Employment and hours worked have remained steady, despite the ongoing COVID-19 pandemic and the scaling back of JobSeeker, new analysis from The Australian National University (ANU) shows.
The survey of more than 3,500 adult Australians, led by the ANU Centre for Social Research and Methods (CSRM), found employment stayed at around 60 per cent of the population between January and April 2021.

“However, the real story here is that there hasn’t been a dramatic decline in employment either,” study co-author and CSRM Director Professor Matthew Gray said. 

“This is even more impressive, given our findings cover the period immediately following the cessation of the JobKeeper scheme and the JobSeeker supplement.

“This is good news for many Australians, the economy and our economic activity, particularly as we look to rebuild in the wake of the COVID recession.”
The study shows average hours worked were the same in April 2021 as November 2020 – 20.6 hours per week. 
However, this is still well below what they were in February 2020, when average hours worked per week were 21.9.           
The longitudinal study, which has been tracking the impact of COVID-19 in Australia since April 2020, shows the lowest level of average weekly hours worked came in May last year, when they sat at 18.5 hours per adult. They have steadily increased since then, except in January 2021 during the holiday period.         

The study also shows employment is still slightly below the 62 per cent of Australians employed when asked in February 2020, but it is well above the 57.1 per cent observed in May 2020.
“Australia has had a remarkable recovery from many of the economic impacts of the COVID-19 pandemic,” Professor Gray said.

“While unemployment increased substantially and GDP declined during the early months of the pandemic in Australia, much of the losses in employment and economic production seem to have been recovered by early 2021.”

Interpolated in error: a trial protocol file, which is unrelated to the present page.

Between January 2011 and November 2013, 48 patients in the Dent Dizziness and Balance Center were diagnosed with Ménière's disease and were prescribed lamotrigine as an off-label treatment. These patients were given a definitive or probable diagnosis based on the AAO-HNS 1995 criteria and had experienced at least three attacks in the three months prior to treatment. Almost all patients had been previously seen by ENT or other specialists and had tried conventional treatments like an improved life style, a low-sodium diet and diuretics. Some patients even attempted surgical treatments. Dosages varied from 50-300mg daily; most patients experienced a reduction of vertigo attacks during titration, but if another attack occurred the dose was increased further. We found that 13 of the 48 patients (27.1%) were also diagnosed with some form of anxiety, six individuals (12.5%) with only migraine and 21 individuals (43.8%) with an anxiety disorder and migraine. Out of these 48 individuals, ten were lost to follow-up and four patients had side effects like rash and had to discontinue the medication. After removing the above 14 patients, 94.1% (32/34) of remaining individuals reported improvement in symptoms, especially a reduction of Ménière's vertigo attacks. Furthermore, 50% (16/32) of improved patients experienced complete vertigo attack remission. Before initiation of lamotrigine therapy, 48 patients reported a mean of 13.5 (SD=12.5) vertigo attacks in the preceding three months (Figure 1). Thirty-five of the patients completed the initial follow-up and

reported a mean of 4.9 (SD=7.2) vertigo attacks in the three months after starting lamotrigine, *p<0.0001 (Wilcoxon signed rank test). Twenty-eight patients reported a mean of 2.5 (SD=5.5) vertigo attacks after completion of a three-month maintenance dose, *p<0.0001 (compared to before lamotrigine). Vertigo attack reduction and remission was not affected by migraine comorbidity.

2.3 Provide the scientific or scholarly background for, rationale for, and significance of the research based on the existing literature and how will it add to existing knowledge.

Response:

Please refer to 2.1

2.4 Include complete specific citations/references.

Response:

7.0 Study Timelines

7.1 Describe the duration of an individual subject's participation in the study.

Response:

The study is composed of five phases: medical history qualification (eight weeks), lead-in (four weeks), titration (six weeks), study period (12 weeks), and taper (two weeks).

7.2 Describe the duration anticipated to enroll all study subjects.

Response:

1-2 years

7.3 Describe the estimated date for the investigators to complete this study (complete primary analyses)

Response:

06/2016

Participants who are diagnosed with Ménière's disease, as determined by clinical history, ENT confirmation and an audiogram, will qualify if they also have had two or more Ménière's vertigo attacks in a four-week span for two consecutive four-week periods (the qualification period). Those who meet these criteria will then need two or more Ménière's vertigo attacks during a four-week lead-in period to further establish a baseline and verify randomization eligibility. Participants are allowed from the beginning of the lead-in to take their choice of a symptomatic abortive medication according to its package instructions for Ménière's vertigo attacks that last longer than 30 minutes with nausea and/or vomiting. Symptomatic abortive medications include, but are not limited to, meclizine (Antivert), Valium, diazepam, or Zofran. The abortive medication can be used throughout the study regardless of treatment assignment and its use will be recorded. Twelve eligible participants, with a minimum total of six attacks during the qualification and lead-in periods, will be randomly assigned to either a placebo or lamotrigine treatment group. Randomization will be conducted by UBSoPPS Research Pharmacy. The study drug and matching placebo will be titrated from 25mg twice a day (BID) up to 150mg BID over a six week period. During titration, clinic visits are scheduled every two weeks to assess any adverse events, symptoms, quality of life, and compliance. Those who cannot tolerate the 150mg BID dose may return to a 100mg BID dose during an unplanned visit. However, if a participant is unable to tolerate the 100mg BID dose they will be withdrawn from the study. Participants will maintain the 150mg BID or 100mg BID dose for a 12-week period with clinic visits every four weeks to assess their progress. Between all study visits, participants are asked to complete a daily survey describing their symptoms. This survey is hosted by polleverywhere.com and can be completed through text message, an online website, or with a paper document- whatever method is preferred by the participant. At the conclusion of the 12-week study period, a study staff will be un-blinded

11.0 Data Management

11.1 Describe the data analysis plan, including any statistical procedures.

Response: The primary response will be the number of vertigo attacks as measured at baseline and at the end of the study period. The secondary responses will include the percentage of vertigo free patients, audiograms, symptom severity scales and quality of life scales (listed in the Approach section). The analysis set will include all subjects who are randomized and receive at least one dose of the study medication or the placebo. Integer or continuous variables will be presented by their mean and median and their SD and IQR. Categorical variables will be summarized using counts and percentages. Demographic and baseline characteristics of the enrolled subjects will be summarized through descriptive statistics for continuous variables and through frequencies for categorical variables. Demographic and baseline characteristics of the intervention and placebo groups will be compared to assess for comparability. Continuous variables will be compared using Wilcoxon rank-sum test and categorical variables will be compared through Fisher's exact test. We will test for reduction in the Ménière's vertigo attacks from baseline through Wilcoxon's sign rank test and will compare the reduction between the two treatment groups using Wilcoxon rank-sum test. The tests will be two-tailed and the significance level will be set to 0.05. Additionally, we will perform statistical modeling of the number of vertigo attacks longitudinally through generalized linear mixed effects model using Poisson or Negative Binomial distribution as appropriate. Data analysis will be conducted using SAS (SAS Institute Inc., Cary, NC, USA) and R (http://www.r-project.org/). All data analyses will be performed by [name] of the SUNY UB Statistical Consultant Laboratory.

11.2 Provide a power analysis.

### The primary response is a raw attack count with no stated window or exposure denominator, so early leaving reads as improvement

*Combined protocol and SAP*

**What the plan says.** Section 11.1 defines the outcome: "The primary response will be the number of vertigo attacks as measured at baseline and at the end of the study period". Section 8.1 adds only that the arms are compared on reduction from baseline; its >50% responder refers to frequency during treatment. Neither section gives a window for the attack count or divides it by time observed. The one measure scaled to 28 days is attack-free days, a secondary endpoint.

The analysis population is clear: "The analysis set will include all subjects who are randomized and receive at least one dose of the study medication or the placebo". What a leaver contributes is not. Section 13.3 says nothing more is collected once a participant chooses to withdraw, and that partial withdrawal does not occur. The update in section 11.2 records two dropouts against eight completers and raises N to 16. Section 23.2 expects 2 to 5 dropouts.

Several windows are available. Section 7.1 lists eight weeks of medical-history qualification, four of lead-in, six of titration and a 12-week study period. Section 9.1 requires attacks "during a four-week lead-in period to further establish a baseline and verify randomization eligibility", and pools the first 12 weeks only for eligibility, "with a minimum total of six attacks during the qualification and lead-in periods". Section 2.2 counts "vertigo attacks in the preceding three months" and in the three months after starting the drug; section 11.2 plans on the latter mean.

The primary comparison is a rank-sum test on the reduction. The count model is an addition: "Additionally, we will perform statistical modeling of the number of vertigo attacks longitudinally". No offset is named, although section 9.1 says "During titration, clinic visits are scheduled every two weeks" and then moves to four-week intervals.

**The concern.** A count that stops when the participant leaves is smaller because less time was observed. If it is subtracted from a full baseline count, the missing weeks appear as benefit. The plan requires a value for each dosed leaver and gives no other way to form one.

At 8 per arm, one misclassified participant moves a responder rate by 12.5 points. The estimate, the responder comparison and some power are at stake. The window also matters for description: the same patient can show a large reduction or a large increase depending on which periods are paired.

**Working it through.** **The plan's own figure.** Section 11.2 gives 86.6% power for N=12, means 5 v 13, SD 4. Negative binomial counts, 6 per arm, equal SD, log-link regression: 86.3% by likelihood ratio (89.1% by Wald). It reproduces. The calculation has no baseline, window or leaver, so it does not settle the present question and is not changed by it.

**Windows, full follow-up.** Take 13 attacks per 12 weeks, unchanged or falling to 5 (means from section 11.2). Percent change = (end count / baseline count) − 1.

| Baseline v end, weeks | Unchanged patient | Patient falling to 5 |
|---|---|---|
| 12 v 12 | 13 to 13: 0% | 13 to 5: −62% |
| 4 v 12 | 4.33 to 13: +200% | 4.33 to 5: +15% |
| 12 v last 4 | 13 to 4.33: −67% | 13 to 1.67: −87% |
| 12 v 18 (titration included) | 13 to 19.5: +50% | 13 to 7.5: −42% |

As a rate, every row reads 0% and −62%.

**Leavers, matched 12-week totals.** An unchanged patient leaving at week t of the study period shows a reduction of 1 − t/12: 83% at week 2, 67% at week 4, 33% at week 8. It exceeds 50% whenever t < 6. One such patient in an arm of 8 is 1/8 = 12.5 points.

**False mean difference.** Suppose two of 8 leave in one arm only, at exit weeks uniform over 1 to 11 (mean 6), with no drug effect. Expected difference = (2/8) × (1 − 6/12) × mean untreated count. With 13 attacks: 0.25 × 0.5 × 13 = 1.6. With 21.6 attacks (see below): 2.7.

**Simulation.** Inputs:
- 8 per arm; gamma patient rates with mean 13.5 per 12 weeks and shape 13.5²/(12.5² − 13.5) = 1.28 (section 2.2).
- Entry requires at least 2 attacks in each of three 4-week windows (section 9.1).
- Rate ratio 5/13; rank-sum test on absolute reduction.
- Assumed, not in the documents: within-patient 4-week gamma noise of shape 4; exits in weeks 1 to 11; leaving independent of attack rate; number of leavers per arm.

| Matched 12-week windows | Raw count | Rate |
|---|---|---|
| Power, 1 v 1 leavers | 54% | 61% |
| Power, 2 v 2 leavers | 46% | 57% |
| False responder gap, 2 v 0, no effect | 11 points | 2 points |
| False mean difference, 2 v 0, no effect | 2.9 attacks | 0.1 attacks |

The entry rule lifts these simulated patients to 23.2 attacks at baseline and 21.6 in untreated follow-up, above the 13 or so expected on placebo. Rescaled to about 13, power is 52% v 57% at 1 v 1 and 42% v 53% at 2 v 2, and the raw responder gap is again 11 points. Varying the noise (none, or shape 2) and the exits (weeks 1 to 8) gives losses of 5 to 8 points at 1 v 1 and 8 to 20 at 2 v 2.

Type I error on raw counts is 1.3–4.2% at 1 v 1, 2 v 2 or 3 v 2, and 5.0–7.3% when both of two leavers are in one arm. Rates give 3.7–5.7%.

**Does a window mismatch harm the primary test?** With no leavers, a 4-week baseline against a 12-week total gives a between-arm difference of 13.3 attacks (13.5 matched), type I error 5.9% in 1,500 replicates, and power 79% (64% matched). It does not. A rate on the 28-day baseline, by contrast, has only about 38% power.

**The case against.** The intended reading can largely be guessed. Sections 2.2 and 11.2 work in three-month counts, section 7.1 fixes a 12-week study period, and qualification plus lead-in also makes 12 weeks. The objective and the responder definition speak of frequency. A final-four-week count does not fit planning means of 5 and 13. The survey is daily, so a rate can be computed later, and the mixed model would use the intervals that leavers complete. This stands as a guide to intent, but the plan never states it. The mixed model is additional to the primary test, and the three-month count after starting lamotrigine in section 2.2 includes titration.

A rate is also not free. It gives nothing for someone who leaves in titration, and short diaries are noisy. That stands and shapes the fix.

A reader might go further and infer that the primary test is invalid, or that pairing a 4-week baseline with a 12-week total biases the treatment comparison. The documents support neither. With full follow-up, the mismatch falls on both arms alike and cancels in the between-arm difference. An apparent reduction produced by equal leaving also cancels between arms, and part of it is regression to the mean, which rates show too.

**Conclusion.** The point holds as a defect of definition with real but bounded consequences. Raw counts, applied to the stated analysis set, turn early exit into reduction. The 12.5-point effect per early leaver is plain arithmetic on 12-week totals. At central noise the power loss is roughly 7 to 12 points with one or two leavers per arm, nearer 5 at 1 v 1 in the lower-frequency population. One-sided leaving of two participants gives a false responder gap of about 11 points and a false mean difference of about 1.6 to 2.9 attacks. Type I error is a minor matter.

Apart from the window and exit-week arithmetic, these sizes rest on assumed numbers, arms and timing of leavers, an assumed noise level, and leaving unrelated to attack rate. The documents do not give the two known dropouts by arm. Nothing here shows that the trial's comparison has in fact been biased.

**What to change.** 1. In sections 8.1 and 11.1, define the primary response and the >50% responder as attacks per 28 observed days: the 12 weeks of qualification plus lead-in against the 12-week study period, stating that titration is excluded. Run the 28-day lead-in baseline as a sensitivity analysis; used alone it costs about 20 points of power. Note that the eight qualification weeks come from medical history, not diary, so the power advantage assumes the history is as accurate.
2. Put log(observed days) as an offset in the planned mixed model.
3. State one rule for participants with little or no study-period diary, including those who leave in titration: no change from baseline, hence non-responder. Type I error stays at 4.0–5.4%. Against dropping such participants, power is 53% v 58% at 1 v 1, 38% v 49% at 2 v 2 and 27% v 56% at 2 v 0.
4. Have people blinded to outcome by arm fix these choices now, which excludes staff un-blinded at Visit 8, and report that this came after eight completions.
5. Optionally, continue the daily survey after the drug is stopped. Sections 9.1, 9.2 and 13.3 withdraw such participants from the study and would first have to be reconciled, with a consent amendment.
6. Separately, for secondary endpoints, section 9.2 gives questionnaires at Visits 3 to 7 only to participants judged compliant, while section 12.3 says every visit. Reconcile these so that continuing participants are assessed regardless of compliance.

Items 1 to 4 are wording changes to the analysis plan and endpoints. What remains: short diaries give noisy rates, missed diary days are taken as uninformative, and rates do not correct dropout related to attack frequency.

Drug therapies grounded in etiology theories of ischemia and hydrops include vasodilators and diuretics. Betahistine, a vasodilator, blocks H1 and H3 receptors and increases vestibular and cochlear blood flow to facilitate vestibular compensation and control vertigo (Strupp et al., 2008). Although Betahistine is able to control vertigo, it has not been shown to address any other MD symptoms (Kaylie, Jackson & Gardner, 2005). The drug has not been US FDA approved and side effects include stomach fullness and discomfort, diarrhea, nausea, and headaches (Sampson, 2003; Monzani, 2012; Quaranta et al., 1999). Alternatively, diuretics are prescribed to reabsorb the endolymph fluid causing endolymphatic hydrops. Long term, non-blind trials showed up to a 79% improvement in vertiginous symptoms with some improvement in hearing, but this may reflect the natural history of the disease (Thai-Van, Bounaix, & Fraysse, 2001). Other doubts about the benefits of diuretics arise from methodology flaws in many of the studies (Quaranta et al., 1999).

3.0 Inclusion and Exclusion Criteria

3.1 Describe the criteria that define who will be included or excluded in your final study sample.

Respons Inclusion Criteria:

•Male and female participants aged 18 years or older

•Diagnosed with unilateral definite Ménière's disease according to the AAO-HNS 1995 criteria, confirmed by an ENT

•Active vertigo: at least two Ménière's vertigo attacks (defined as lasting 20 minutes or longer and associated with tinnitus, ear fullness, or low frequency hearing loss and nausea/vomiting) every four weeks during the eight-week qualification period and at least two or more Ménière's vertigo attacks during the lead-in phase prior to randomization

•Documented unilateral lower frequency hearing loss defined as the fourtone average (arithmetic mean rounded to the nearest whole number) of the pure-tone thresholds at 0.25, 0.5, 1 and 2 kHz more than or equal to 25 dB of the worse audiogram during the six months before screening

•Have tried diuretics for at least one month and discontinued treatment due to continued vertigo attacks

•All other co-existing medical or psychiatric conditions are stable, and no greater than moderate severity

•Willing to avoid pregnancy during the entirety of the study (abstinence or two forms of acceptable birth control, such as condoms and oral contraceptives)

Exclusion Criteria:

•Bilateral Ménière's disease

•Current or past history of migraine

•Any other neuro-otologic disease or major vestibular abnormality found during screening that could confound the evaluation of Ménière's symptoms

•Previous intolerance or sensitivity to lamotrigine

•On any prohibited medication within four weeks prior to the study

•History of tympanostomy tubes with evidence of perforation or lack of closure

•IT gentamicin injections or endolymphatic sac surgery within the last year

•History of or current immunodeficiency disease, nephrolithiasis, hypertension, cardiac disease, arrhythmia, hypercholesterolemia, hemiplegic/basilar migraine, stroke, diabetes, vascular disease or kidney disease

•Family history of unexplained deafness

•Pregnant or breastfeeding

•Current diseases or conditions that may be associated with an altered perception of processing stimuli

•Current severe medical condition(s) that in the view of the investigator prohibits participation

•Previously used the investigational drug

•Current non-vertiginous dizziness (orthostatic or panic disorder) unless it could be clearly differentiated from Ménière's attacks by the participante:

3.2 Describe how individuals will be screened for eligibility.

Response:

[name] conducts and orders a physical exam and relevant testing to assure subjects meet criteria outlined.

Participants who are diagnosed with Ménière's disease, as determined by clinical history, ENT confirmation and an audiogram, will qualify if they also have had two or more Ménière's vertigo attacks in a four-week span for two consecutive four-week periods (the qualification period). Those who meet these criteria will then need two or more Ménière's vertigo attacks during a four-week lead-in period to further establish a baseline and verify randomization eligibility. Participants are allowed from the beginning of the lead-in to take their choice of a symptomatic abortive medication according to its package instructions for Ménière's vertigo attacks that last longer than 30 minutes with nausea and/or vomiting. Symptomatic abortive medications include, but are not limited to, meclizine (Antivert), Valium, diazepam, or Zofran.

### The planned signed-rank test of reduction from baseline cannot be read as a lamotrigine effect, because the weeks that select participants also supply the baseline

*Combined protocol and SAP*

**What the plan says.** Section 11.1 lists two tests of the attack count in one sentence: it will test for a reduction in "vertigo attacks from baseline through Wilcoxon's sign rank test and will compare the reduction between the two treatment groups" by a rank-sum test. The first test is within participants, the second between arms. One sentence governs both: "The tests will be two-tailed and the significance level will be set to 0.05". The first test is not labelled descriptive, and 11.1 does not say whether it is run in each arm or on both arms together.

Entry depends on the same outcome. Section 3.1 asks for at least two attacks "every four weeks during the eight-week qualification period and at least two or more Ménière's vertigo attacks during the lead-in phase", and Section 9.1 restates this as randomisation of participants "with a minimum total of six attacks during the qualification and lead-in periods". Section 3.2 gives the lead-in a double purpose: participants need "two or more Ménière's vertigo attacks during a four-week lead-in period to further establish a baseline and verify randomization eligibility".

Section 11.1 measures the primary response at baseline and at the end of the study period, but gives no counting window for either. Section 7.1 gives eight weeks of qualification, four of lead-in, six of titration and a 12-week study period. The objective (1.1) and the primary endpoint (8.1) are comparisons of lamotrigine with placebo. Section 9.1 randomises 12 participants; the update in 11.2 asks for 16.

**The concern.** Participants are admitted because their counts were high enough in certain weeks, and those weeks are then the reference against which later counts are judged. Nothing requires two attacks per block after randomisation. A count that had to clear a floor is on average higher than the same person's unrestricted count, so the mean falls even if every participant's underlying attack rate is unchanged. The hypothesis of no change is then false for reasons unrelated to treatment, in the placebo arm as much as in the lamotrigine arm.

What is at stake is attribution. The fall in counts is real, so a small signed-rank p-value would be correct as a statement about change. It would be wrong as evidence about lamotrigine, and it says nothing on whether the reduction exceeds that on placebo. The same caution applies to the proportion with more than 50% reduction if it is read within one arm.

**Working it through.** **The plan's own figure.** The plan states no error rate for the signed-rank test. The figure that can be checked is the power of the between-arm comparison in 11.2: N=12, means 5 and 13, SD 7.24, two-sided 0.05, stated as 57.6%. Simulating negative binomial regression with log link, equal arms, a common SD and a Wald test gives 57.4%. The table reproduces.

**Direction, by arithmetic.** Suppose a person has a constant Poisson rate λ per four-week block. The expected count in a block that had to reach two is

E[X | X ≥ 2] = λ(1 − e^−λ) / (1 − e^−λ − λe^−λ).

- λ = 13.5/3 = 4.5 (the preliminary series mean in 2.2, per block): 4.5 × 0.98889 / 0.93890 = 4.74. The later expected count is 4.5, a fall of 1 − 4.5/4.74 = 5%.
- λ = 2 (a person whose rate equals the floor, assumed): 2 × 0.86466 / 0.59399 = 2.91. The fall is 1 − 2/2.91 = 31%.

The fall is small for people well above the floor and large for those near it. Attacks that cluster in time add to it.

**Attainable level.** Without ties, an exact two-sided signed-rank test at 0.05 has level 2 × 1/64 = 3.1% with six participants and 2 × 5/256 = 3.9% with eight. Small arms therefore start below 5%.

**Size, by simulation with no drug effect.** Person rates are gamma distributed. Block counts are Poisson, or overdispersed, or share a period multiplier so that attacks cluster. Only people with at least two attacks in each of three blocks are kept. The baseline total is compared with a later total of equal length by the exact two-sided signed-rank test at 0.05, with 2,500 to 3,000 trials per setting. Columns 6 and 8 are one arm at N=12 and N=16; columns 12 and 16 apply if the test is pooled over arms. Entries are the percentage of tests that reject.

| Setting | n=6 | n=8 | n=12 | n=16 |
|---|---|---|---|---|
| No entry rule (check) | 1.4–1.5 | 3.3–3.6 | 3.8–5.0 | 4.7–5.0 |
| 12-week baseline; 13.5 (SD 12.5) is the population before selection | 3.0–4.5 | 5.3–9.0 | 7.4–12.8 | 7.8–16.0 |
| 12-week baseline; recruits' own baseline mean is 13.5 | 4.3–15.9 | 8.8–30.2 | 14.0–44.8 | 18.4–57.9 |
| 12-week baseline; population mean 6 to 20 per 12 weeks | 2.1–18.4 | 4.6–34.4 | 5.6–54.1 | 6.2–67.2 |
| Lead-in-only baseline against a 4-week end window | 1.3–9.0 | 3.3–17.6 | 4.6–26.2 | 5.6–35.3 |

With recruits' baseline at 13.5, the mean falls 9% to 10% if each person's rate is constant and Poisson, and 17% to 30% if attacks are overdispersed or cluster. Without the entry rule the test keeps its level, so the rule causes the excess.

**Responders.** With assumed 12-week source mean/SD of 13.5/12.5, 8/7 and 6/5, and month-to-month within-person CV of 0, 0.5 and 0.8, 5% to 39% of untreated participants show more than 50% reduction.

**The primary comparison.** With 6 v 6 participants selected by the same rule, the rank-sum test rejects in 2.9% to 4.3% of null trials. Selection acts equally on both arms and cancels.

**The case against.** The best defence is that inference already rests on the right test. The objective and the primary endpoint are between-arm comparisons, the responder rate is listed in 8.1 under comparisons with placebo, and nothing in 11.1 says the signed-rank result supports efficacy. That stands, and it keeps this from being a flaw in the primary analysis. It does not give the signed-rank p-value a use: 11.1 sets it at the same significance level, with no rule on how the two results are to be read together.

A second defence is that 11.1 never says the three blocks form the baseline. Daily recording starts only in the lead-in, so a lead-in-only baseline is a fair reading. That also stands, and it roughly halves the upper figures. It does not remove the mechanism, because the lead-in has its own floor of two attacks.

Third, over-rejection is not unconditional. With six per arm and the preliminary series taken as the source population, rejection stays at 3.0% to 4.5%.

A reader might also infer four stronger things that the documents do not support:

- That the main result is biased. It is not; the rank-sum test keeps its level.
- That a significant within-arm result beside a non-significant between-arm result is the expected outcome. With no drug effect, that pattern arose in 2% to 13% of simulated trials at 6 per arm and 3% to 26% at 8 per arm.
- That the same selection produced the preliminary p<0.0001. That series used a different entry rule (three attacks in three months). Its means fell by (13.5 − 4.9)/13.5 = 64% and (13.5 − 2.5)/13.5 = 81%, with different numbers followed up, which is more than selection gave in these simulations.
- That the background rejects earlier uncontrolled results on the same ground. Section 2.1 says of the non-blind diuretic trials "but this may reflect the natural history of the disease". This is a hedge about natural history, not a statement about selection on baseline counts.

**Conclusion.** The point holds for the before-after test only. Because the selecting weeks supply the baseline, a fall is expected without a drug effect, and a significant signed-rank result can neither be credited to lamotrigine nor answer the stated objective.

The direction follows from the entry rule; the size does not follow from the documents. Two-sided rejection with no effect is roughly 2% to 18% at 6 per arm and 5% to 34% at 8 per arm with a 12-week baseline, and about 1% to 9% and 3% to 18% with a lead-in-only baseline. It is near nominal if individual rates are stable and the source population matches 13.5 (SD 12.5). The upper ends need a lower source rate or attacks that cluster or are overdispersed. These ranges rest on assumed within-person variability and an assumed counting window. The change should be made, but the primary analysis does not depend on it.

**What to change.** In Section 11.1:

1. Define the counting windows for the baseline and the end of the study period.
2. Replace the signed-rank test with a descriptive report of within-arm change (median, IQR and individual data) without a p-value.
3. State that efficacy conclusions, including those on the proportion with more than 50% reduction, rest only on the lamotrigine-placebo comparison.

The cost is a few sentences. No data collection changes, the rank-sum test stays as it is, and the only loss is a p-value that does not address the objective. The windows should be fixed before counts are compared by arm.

The study also found a long-term reduction in housing stress, with more Australians saying they were keeping up with rent and mortgage payments compared to 2017 – with 46.1 per cent now saying they were “keeping up without any difficulty” compared to 39.3 per cent four years ago.
The proportion of Australians who say that it is a constant struggle or who are falling behind with payments has also declined over the same period – 20.7 per cent in March 2017 compared to 17.8 per cent in April 2021.
Australians are also less worried and anxious, co-author Professor Nicholas Biddle said.
“We found Australians are becoming less anxious and worried about the COVID-19 pandemic, and are also far less likely to think they will be infected in the next six months,” he said.

“The level of life satisfaction — measured on a scale of zero to 10 — was very similar in April 2021 as in January 2021; 6.95 and 6.87 respectively.

“And there has been a continued decline in psychological distress, with a consequent improvement in mental health outcomes between January 2021 and April 2021.

“Average psychological distress is now lower than it was before the pandemic.

“This is also very good news, considering the pandemic and its related social, economic and psychological impacts, has now entered its second year.
“That being said, young Australians are still very vulnerable. We found they continue to have worse mental health outcomes than prior to the pandemic, and compared to older Australians.”

The study forms part of the ANU Centre for Social Research Methods ongoing COVID-19 monitoring program with data collected by the Social Research Centre.

Read the full story online

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